All inbound and outbound traffic to the Houston Ship Channel remains idle as repairs to a downed power line are completed. On Sunday morning the U.S. Coast Guard halted traffic to the epicenter of the U.S. refining complex after a barge struck a highline electrical tower in Baytown. The channel is estimated to stay closed until this evening.
In the meantime the discount on sour crudes in the Gulf (Mars and Poseidon) narrowed to WTI and the contango on the NYMEX forward curve narrowed by another 19 cents. Since peaking two weeks ago the discount on prompt futures has been sliced in half, from $1.45 on September 21st to 73 cents as of last night.
We suspect that the premium to GoM sours will move back out after the Channel reopens. After all, we are talking about a two day disruption to the flow of oil, during turnarounds.
To wit, refinery utilization in PADD III (GoM) dropped by 360 bps to 86.3% per the latest weekly update from the DOE. Besides, there are 434 MMbbls of sour crude sitting down in the Gulf in the SPR… 57 days worth of GoM refining capacity cover.
Furthermore, overall U.S. supplies of crude oil ended the month of July at a 20-year high, 355.1 MMbbls. As far as the winter goes, supplies of heating oil (?2 > 5×10-4) in the East, the largest (by far) heating market in the U.S., were 13% above their 5-year average.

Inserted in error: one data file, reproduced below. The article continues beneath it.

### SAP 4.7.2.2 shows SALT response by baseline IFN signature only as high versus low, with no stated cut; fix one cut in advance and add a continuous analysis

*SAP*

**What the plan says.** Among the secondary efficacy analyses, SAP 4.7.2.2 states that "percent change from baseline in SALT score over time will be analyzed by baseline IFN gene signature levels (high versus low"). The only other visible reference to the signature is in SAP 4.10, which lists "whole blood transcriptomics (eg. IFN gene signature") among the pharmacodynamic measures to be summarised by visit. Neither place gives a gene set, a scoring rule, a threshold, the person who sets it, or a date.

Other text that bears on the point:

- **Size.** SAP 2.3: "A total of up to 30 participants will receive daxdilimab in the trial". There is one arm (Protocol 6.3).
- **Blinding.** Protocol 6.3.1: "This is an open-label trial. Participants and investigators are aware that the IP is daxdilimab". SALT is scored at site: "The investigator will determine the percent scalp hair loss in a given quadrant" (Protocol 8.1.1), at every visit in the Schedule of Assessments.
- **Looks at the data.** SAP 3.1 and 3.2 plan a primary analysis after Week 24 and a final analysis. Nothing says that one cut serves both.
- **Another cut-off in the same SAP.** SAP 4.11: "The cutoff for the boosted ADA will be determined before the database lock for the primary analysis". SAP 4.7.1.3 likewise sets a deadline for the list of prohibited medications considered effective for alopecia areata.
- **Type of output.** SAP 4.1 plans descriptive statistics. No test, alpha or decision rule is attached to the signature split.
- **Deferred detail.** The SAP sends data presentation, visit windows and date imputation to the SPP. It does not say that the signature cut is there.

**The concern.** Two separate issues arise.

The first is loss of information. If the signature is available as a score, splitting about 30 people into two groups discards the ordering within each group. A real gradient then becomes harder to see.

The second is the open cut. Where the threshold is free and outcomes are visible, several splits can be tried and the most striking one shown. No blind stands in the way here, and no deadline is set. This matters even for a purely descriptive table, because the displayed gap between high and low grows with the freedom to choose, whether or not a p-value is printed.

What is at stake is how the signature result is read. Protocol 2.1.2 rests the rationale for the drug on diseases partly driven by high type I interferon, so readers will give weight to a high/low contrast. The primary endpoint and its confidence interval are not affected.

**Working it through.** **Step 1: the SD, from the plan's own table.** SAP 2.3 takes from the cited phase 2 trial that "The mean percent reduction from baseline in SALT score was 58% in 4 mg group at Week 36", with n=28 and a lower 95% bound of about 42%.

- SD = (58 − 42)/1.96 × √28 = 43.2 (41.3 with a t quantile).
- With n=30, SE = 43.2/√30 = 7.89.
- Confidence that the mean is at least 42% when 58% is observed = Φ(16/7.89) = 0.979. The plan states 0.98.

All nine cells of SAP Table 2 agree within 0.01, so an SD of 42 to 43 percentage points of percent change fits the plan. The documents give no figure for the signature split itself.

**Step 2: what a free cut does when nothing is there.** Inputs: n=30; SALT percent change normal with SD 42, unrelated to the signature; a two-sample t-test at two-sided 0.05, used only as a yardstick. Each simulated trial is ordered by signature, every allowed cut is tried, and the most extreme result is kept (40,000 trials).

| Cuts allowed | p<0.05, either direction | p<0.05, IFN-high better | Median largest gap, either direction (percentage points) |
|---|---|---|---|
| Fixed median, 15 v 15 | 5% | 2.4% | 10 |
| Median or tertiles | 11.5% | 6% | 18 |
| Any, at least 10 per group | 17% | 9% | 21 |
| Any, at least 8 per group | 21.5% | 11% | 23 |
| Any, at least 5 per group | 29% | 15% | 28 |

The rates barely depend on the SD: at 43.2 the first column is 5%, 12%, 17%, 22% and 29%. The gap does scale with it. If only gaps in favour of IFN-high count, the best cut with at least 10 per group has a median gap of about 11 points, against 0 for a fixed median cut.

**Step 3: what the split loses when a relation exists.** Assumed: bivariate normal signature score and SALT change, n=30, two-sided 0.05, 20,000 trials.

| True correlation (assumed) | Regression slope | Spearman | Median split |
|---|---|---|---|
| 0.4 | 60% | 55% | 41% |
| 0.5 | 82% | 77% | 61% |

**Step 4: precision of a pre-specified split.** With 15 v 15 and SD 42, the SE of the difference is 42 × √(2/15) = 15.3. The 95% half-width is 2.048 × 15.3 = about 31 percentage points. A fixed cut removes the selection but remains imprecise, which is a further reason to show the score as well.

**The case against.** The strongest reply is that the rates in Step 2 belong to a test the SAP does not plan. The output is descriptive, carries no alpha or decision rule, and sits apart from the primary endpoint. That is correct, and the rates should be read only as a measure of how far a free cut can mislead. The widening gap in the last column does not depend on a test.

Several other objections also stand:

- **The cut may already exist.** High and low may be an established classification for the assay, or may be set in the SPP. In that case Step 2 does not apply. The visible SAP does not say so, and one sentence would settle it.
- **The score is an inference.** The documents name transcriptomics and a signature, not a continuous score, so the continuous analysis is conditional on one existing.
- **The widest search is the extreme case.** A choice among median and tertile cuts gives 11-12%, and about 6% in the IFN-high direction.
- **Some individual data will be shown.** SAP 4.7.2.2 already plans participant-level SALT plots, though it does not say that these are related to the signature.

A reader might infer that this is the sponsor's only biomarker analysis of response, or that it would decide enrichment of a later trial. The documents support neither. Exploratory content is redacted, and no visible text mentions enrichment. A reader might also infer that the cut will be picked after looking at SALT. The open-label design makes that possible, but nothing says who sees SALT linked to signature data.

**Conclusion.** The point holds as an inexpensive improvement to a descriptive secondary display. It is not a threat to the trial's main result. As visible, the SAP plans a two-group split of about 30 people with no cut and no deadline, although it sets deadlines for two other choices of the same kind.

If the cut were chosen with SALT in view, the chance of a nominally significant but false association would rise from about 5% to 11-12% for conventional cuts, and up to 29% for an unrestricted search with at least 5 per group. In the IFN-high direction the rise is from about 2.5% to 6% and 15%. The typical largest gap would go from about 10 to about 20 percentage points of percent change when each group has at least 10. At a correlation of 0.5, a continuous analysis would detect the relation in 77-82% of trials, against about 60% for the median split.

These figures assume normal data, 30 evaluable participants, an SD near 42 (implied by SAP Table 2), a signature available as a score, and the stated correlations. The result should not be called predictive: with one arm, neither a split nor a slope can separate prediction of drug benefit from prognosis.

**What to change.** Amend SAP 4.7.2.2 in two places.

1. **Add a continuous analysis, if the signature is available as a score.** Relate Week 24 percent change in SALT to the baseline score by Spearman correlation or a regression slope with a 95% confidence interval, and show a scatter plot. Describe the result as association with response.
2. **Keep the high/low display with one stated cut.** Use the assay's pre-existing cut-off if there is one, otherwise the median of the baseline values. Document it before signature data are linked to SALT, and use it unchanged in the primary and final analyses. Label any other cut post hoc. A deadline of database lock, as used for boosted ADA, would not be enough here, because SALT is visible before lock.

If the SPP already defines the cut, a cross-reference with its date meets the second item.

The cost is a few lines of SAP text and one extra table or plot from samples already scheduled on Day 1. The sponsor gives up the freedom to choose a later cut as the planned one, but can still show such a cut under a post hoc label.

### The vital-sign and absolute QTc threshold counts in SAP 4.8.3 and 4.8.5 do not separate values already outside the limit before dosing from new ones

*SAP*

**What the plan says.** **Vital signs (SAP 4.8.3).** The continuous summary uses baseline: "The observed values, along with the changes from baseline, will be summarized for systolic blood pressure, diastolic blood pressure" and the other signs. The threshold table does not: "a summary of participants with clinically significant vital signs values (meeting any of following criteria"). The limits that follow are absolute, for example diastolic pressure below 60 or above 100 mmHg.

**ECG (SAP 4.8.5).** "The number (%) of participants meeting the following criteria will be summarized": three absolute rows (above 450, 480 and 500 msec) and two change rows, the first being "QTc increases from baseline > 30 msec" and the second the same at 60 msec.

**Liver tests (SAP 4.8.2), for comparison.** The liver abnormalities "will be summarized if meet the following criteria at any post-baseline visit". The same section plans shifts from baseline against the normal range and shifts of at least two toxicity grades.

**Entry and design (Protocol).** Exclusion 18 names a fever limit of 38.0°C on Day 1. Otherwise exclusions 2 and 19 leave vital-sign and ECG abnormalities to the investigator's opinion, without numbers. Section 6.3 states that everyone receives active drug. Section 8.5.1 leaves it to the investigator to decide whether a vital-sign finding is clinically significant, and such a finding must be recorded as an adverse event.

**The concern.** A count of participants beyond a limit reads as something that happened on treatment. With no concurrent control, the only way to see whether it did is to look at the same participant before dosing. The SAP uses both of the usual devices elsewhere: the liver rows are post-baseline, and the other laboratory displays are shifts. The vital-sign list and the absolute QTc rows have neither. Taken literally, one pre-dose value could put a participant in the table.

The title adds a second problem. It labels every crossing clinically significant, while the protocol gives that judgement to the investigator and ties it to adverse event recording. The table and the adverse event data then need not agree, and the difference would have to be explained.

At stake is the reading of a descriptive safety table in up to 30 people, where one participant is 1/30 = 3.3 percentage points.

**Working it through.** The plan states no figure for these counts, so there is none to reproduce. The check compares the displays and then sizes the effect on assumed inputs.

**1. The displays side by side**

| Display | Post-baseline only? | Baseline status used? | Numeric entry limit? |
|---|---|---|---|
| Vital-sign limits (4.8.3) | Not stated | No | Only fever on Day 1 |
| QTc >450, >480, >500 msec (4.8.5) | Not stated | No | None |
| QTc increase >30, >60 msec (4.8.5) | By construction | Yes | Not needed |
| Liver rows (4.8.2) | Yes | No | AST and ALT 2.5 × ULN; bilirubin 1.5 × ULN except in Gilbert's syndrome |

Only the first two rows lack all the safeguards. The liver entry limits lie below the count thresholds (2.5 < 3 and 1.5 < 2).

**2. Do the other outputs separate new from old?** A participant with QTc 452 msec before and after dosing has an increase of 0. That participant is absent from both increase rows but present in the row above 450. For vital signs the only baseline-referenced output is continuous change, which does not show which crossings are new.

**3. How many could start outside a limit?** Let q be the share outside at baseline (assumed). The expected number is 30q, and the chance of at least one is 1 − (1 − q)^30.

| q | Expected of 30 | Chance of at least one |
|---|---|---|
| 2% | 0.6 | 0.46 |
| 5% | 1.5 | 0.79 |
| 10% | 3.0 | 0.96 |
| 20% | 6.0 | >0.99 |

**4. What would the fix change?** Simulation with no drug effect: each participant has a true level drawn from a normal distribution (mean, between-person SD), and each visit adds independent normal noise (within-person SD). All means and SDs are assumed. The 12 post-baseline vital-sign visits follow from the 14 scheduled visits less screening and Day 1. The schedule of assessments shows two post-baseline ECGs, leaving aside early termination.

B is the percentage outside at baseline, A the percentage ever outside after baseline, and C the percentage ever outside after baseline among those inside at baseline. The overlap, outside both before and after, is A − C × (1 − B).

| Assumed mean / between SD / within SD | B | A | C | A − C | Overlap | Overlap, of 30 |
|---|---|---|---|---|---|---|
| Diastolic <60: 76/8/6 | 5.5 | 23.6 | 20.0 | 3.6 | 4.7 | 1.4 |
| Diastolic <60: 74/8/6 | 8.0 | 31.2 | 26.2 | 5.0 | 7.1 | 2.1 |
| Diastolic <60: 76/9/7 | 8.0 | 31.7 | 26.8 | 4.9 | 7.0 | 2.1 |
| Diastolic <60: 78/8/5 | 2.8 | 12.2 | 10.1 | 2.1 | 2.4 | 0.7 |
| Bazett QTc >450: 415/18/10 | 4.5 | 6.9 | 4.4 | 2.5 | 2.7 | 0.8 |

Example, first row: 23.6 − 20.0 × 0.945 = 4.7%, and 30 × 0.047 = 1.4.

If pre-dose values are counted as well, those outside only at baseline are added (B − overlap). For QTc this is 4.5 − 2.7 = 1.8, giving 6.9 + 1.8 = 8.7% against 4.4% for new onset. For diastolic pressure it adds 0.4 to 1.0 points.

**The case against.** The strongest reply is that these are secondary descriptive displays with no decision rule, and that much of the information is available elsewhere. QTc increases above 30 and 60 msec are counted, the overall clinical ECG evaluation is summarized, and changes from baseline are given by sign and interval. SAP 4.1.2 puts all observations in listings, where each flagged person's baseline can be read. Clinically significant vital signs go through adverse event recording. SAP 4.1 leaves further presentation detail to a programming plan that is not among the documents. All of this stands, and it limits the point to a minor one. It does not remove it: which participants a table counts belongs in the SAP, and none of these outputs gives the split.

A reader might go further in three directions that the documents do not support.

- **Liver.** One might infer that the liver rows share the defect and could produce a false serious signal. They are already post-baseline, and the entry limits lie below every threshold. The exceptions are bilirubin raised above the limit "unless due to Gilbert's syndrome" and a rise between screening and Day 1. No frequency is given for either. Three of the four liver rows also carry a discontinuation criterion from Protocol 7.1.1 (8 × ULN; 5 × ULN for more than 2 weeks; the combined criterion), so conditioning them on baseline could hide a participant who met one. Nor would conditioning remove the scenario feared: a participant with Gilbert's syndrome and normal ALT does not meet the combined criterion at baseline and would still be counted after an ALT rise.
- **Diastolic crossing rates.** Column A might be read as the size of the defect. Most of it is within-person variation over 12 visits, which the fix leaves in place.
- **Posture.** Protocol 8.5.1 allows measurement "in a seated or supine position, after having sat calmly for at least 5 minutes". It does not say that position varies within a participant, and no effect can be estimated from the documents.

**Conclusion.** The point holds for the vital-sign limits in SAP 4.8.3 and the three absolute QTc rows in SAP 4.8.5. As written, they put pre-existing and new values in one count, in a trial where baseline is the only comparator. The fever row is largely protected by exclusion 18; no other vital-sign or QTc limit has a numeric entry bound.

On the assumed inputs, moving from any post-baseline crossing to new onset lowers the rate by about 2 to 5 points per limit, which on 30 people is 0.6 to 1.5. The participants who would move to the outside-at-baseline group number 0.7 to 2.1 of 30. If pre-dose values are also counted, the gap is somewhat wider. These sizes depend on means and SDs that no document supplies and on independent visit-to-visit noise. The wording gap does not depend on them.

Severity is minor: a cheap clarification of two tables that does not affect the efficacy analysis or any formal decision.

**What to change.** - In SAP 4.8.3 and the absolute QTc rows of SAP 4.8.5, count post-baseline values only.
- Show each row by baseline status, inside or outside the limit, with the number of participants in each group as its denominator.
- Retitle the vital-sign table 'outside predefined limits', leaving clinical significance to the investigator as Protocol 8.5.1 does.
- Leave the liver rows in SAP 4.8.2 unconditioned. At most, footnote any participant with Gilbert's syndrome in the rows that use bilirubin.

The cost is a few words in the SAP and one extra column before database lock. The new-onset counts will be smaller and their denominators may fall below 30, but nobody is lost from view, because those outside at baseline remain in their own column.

In other words, we are swimming in seasonal supplies. Yet, the curve on forward prices continues to flatten. That usually only happens when supply concerns arise. But, then again, these are not usual times. For example, in usual times mom-and-pop investors do not own 22 MMbbls of WTI crude oil.
In this vein the crude oil exchange-traded-fund (USO) is set to begin its roll tomorrow. Thus, in between today and Monday we are going to see a lot of selling in the front of the Board and a lot of buying in the back. As such, analysts at The Schork Report present that the table is set for further contraction in the contango. Therefore, if we see it we will understand why. If we don’t, then we do not want to be long crude oil.
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Stephen Schork is the Editor of The Schork Reportand has more than 17 years experience in physical commodity and derivatives trading, risk systems modeling and structured commodity finance.